Most of us can't remember our childhood without at least passing thought of war-related games and toys, from action figures to first-person shooter videogames, to military strategy board games and beyond. But can you imagine what the world would be like now and can be in the future with next-generation game and toy makers taking up the cause of peace in their designs? Here are just a few fun examples for everyone:
A Force More Powerful: The Game of Nonviolent Strategy, by York Zimmerman Inc.: Remove corrupt regimes, secure the right to organize free trade unions, organize for women's rights and self determination for ethnic minorities, force an end to aggressive foreign policy, and hold free and fair elections in the groundbreaking peace videogame.
Give Peace a Chance 1000 Piece Jigsaw Puzzle, by Aquarius: An awesome 1000-piece puzzle featuring beautiful peace images forming a mosaic peace sign, measures 20 x 27 when completed, full color with snug fitting pieces and 100% officially licensed merchandise.
PeaceMaker: Play the News. Solve the Puzzle (Mac or PC), by ImpactGames: Inspired by real events in the Israeli-Palestinian conflict using real news footage and images, two games in one: play both the role of the Israeli Prime Minister or the Palestinian President.
Decorate-Yourself Peace Sign Canvas, by DM Creations: Personalize your own artwork with this paint-your-own Peace Sign on canvas, includes painting guide, 12"x12" canvas, paints and paint brushes.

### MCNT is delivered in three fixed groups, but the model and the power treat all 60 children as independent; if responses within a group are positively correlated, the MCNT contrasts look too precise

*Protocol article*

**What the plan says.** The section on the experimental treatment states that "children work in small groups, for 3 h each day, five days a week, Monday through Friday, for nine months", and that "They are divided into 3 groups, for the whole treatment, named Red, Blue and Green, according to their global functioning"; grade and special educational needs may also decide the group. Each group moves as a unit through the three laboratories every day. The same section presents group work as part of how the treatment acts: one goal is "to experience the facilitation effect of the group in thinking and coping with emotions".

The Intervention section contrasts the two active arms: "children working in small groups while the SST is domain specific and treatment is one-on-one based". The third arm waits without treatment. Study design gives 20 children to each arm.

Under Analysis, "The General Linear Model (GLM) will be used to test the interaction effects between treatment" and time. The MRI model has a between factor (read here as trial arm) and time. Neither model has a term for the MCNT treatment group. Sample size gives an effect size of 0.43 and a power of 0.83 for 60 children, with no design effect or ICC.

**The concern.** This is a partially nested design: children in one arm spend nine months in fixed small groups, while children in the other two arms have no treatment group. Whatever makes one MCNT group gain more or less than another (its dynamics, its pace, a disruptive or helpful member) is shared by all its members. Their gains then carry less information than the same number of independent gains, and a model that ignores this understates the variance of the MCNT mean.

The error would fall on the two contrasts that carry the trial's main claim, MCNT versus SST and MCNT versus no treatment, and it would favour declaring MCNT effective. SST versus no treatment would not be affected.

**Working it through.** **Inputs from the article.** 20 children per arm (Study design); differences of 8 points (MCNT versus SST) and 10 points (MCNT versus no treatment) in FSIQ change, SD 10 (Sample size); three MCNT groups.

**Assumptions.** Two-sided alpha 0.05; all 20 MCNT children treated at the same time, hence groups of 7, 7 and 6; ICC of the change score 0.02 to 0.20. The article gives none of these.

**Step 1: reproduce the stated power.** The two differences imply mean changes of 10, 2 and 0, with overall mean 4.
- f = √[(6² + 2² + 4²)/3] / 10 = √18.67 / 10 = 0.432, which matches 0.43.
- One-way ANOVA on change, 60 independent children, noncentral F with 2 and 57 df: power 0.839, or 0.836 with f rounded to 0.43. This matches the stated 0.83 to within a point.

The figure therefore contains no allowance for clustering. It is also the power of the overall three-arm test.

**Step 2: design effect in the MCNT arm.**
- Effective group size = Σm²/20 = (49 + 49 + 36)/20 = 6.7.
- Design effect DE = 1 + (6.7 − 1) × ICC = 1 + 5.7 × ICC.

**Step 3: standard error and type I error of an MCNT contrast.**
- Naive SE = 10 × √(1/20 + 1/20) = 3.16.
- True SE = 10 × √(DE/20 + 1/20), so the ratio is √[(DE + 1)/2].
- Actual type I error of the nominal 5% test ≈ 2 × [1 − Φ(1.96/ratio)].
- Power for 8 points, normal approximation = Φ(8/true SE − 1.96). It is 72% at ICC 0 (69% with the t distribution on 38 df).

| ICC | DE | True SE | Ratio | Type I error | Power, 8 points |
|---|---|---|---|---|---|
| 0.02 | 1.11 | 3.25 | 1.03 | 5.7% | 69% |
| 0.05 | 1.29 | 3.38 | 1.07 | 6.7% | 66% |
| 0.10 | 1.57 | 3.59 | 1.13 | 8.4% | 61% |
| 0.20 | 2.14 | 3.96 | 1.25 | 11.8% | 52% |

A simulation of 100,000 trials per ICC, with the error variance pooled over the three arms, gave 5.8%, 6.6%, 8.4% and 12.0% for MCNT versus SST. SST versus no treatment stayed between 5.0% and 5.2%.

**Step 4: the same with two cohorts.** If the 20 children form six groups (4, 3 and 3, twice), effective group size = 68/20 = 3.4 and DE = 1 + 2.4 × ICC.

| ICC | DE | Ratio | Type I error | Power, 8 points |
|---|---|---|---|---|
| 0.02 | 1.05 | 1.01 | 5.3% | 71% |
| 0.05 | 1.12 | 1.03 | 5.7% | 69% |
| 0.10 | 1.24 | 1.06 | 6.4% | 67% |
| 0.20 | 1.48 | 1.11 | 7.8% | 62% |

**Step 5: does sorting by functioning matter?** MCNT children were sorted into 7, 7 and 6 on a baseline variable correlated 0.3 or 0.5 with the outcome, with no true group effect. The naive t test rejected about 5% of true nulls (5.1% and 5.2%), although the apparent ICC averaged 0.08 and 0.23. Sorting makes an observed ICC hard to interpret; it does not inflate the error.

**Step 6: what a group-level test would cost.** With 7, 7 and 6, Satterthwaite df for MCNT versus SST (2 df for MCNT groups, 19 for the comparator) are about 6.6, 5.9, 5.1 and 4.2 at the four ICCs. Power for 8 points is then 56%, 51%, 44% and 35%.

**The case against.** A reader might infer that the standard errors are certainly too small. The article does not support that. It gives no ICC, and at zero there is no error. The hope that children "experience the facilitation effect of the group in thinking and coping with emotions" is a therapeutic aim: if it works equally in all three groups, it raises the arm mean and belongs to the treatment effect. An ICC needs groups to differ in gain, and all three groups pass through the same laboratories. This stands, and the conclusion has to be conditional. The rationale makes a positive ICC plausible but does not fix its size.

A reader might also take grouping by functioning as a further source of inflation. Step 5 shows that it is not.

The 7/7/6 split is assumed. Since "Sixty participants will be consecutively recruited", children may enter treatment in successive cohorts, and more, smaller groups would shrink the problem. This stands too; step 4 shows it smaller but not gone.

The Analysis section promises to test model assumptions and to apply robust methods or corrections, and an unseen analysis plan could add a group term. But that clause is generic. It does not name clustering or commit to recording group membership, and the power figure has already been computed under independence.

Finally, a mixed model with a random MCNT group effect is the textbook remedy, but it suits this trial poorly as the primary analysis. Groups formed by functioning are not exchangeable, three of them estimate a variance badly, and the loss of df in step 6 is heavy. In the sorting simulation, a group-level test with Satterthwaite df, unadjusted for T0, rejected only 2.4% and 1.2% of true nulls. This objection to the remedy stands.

Conflict Resolution Game Theory, by Ichiro Nishizaki and Masatoshi Sakawa: Presents important concepts in noncooperative and cooperative games, advances in game theory in fuzzy and multiobjective environments, and several game representations and solution concepts. Also demonstrates the computational methods used to find these solutions.
However, it is important to keep in mind that few if any peace games and toys makers give a portion of their profits towards actual peacebuilding efforts. This could be take as a form of peace profiteering, similar to war profiteering, just as clothing manufactures like Gap and Victoria's Secret use the peace sign without paying any royalties or licensing to any peace organization. Still, wouldn't the world be a better place if future generations grew up playing with peace games and toys instead of war ones?